There are many important characters in the novel The Adventures of Huckleberry Finn. Each character serves their own purpose and play a major role in the book. The most important of all is Huck himself, Jim, and Pap, Huck’s father.is the main character in the story, the protagonist, Jim is the runaway slave. Huck and Jim experience many things together and build a relationship some might have never expected them to have. Throughout the book the reader will realize the hardships these two face and how they overcome them. The reader will also realize why the characters do the things that they do, the audience will learn how they think, and the reader will realize that some of the things they did were for the best.
Jim plays a very …show more content…
He protects Huck on the island, he makes Huck realize that lying to anyone isn’t a good thing to do, and he makes Huck realize that racism is a horrible thing. In the text it states, ““dat truck dah is trash; en trash is what people is dat puts dirt on de head er dey fren’s en makes ‘em ashamed.” A quote from Jim. This is when Jim made Huck realize that he had made a mistake and the just because Jim was a slave that he also had feelings. Jim was one of the most important characters in the novel due to the father role he played in Huck’s …show more content…
He was a thirteen year old boy who had to raise himself at some points since his father was not willing to do so. Huck is not educated due to the fact his father will not allow him to attend school. In the story the audience can also tell Huck doesn’t have much home training. In the book it states, “Pap always said it warn't no harm to borrow things if the reader was meaning to pay them back some time; but the widow said it warn't anything but a soft name for stealing, and no decent body would do it. Jim said he reckoned the widow was partly right and pap was partly right; so the best way would be for us to pick out two or three things from the list and say we wouldn't borrow them any more—then he reckoned it wouldn't be no harm to borrow the others.” This shows that Pap never taught Huck right from wrong so Huck thinks it’s okay to do these things. Also in the beginning of the book Huck fakes his death to escape the abusive relationship he had with his father. He killed a wild pig and dragged it through the house so it would look like it was his blood then he boarded the boat and ventured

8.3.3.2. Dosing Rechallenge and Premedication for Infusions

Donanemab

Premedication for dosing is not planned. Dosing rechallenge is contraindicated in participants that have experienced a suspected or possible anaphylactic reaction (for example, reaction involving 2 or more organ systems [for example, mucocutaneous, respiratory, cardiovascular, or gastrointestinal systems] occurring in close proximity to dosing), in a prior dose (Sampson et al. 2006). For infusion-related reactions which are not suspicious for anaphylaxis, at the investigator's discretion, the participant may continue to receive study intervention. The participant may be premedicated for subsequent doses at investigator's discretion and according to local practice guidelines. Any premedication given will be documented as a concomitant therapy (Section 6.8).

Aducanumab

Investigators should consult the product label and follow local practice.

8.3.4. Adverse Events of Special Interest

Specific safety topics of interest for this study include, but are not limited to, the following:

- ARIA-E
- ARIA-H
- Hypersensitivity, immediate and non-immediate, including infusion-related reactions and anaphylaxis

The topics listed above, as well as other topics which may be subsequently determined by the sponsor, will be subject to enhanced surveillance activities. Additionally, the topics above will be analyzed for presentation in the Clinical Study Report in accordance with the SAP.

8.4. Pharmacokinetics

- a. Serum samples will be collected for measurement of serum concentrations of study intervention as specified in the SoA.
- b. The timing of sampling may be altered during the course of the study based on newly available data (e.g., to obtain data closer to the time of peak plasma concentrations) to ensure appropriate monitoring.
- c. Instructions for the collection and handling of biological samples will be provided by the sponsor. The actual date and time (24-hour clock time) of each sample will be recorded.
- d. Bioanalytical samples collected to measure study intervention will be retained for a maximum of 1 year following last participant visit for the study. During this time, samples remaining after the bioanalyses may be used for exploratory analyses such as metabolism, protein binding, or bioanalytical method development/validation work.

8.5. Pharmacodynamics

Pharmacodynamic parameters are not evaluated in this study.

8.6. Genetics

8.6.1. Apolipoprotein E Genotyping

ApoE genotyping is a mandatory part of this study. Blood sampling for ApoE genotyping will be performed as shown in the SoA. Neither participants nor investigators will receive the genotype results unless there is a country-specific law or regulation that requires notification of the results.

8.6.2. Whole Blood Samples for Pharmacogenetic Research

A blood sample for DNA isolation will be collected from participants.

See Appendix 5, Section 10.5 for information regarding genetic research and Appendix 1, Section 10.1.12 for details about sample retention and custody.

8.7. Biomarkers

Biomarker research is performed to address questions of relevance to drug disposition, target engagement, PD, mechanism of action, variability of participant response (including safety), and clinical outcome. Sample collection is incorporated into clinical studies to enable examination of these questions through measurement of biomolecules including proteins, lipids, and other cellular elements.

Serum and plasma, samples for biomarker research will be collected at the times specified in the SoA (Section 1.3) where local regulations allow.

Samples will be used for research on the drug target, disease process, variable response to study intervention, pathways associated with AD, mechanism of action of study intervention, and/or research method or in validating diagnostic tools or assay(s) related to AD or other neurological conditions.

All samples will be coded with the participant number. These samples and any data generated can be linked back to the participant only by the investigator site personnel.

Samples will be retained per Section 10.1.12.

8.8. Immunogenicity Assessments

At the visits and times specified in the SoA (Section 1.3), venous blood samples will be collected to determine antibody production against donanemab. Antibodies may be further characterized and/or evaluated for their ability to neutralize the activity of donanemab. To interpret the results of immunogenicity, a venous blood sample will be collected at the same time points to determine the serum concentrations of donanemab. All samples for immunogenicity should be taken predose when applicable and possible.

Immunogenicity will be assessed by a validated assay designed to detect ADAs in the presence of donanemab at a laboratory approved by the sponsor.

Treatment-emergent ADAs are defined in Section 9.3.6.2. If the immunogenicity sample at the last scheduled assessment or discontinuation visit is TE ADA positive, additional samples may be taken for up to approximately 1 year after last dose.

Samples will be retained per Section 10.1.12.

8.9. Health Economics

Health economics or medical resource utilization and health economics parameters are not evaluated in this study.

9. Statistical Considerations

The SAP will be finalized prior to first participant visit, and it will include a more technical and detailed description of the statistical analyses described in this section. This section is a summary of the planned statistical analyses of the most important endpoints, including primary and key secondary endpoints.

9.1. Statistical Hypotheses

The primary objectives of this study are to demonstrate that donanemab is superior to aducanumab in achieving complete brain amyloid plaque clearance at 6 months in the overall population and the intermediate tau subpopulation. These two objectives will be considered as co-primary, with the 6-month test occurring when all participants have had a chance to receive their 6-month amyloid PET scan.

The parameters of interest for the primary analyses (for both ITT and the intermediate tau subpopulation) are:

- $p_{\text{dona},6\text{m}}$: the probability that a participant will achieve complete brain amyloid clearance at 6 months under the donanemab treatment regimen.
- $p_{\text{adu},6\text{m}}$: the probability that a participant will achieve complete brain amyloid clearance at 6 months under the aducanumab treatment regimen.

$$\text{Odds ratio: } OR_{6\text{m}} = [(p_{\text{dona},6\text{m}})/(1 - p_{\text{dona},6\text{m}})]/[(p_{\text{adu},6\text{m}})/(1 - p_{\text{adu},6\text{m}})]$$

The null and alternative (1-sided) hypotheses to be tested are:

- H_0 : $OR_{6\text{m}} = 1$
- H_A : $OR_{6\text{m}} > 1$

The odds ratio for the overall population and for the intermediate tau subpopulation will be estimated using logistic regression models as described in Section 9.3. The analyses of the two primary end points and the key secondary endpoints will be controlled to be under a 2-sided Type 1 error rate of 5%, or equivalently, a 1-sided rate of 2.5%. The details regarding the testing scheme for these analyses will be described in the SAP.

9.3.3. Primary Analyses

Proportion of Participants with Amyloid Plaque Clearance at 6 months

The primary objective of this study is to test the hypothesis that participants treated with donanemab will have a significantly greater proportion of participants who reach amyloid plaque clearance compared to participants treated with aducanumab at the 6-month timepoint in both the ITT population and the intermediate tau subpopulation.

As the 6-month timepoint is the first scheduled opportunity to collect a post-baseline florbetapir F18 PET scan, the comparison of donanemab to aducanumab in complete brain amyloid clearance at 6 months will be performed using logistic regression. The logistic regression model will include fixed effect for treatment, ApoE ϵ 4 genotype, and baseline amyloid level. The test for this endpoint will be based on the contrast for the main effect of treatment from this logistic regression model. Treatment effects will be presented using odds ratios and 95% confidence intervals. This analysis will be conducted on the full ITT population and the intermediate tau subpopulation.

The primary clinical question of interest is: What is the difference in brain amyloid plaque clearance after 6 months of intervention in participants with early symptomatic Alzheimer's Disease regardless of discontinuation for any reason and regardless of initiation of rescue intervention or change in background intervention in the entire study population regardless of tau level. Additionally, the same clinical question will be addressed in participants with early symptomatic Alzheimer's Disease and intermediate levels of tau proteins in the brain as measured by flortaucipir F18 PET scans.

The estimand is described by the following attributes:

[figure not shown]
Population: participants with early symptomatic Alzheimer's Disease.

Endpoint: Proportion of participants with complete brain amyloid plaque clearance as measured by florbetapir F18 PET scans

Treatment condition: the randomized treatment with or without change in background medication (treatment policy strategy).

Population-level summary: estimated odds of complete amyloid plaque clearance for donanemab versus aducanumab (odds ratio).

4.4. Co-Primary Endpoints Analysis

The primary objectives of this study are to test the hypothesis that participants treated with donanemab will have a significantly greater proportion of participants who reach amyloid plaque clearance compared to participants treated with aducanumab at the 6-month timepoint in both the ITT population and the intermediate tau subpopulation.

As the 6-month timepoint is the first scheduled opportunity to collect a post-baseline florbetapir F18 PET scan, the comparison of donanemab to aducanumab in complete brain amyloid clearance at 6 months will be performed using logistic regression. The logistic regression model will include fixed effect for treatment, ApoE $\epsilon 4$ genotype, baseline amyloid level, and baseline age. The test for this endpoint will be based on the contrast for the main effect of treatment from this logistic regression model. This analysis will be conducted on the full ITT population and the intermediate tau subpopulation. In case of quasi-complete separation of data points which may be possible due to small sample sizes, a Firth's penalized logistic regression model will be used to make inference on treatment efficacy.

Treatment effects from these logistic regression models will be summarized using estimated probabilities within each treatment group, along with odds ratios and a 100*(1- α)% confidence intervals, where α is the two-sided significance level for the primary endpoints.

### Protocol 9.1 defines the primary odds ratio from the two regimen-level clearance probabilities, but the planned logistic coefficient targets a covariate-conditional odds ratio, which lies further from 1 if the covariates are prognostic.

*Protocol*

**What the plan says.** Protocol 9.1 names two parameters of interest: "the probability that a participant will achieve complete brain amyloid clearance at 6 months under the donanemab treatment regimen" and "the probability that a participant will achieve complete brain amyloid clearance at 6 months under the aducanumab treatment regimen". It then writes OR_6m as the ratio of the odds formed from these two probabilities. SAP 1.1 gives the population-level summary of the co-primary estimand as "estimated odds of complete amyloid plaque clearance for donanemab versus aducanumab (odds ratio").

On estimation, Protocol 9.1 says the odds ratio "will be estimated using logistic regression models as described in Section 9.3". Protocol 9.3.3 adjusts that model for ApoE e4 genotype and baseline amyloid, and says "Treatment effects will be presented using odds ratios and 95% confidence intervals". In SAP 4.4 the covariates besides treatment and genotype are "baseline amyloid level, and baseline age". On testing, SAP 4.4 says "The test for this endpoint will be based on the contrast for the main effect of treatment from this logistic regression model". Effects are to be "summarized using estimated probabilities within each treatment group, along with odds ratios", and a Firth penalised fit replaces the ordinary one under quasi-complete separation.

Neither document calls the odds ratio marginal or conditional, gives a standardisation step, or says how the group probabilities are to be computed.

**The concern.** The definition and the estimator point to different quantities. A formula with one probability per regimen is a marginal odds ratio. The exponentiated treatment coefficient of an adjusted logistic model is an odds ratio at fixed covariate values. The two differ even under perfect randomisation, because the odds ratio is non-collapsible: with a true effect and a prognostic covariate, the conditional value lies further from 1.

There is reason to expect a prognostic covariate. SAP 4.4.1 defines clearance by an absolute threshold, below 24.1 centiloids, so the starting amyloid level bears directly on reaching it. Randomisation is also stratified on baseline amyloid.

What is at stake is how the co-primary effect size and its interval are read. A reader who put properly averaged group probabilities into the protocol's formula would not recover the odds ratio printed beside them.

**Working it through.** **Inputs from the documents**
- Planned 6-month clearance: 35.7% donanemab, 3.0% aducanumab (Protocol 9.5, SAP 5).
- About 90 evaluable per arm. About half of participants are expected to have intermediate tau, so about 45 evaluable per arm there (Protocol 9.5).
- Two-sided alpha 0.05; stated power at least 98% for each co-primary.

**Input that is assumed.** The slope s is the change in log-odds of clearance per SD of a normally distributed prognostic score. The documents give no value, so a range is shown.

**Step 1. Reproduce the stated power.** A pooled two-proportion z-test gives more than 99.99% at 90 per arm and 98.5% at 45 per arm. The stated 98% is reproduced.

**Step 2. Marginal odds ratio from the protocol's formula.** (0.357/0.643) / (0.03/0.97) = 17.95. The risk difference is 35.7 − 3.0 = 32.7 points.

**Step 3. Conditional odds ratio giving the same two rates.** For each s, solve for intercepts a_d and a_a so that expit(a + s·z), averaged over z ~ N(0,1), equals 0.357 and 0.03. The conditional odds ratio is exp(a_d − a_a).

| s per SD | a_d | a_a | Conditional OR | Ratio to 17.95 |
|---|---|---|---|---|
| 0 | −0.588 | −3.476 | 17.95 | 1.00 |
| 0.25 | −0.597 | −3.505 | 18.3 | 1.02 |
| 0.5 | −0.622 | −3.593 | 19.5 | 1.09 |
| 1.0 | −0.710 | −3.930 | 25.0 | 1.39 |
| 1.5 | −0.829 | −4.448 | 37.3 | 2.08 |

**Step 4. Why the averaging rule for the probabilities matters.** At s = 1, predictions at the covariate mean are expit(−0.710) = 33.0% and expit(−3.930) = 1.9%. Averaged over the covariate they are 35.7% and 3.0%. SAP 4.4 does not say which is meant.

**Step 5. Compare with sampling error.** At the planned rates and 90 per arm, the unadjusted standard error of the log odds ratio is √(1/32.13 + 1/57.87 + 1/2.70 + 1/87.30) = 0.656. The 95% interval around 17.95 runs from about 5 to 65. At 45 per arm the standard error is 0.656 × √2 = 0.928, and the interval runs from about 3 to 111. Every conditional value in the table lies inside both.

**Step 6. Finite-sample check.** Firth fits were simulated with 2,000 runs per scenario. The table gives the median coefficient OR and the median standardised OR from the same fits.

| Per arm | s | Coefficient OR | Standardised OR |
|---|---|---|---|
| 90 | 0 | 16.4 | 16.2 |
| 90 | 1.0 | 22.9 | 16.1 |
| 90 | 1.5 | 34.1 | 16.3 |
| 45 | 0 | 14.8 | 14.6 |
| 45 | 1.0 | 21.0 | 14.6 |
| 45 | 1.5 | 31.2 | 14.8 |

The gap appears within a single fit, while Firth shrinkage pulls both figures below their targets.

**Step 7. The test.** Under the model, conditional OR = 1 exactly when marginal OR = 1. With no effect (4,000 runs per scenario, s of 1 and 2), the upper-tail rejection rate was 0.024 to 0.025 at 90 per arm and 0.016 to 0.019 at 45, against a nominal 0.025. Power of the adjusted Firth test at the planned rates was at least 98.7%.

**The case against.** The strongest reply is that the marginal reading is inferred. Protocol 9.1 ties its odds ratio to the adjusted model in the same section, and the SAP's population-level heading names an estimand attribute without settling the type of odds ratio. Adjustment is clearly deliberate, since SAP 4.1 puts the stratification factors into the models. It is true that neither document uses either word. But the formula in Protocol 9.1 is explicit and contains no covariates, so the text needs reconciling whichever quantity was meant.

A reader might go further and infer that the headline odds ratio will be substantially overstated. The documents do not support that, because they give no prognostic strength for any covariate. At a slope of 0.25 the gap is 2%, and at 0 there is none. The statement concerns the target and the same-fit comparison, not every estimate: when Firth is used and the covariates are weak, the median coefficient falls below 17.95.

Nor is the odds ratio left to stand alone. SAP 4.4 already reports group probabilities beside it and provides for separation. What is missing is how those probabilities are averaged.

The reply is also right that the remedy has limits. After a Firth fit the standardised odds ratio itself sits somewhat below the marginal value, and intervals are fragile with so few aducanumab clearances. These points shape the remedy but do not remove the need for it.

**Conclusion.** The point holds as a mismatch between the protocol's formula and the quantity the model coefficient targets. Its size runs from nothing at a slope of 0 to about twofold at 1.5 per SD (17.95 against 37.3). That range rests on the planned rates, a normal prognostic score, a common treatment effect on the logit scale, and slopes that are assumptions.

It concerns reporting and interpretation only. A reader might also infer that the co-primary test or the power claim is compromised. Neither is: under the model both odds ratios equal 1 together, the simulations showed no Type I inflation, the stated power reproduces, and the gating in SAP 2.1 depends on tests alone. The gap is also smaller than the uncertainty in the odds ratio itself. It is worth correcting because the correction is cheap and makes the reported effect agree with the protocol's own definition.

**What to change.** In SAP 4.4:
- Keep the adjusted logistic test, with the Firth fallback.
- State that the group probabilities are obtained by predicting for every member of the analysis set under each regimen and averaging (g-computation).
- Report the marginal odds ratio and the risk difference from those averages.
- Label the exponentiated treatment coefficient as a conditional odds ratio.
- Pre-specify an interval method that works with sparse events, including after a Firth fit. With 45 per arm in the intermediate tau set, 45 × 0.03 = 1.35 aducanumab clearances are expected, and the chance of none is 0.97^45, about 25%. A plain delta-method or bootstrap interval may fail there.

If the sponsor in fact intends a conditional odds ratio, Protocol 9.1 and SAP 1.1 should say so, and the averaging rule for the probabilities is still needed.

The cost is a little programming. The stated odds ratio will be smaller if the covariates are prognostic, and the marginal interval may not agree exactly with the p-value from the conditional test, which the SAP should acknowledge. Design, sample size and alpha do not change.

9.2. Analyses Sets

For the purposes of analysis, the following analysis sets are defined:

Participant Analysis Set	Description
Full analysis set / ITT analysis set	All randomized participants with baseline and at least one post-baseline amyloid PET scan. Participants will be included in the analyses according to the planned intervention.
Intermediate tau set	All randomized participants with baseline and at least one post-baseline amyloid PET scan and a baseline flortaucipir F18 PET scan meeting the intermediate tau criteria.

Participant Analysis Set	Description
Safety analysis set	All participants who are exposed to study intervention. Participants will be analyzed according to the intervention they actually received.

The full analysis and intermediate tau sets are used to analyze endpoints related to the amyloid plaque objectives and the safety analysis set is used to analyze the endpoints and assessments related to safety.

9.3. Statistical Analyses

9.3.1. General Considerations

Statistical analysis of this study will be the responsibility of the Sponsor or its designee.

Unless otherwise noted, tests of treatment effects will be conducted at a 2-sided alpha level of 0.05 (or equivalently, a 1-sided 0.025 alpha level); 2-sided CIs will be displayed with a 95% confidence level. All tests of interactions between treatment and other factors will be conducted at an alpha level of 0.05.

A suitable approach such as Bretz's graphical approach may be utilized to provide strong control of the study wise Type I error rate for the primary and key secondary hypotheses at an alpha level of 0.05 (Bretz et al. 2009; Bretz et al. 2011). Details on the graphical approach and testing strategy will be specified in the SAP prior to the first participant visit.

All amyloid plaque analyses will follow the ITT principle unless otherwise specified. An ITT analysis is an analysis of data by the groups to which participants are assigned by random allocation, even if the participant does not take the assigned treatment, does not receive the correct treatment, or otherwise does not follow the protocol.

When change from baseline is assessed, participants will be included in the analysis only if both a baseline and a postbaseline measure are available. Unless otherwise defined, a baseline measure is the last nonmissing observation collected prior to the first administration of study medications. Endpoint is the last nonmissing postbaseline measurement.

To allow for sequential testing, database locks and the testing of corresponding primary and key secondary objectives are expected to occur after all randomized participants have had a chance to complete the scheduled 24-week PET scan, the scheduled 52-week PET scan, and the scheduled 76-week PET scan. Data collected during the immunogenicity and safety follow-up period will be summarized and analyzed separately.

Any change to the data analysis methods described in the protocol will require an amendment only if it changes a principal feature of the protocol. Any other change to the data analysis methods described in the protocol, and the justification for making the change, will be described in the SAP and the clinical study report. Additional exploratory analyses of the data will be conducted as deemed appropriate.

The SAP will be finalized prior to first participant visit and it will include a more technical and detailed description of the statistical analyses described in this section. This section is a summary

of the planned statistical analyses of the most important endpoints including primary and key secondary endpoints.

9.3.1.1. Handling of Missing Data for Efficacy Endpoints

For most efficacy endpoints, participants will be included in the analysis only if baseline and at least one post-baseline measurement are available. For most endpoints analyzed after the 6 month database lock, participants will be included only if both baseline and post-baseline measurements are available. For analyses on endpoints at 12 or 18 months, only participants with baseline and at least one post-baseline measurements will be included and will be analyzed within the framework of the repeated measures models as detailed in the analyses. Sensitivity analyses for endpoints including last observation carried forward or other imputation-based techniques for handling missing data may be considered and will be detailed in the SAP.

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On page 65, Huck 's moral improves by a little to show that he is making progress toward the right attitude, “ Pap always said it warn 't no harm to borrow things if you was meaning to pay them back some time; but the widow said it warn 't anything but a soft name for stealing, and no decent body would do it. Jim said he reckoned the widow was partly right and pap was partly right; so the best way would be for us to pick out two or three things from the list and say we wouldn 't borrow them any more—then he reckoned it wouldn 't be no harm to borrow the others. So we talked it over all one night, drifting along down the river, trying to make up our minds whether to drop the watermelons, or the cantelopes, or the mushmelons, or what. But towards daylight we got it all settled satisfactory, and concluded to drop crabapples and p 'simmons.”. Huck is stuck between two chooses, his father 's (you can borrow stuff if you plan to pay them back) and Widow Douglas (“borrowing” is just a soft way of saying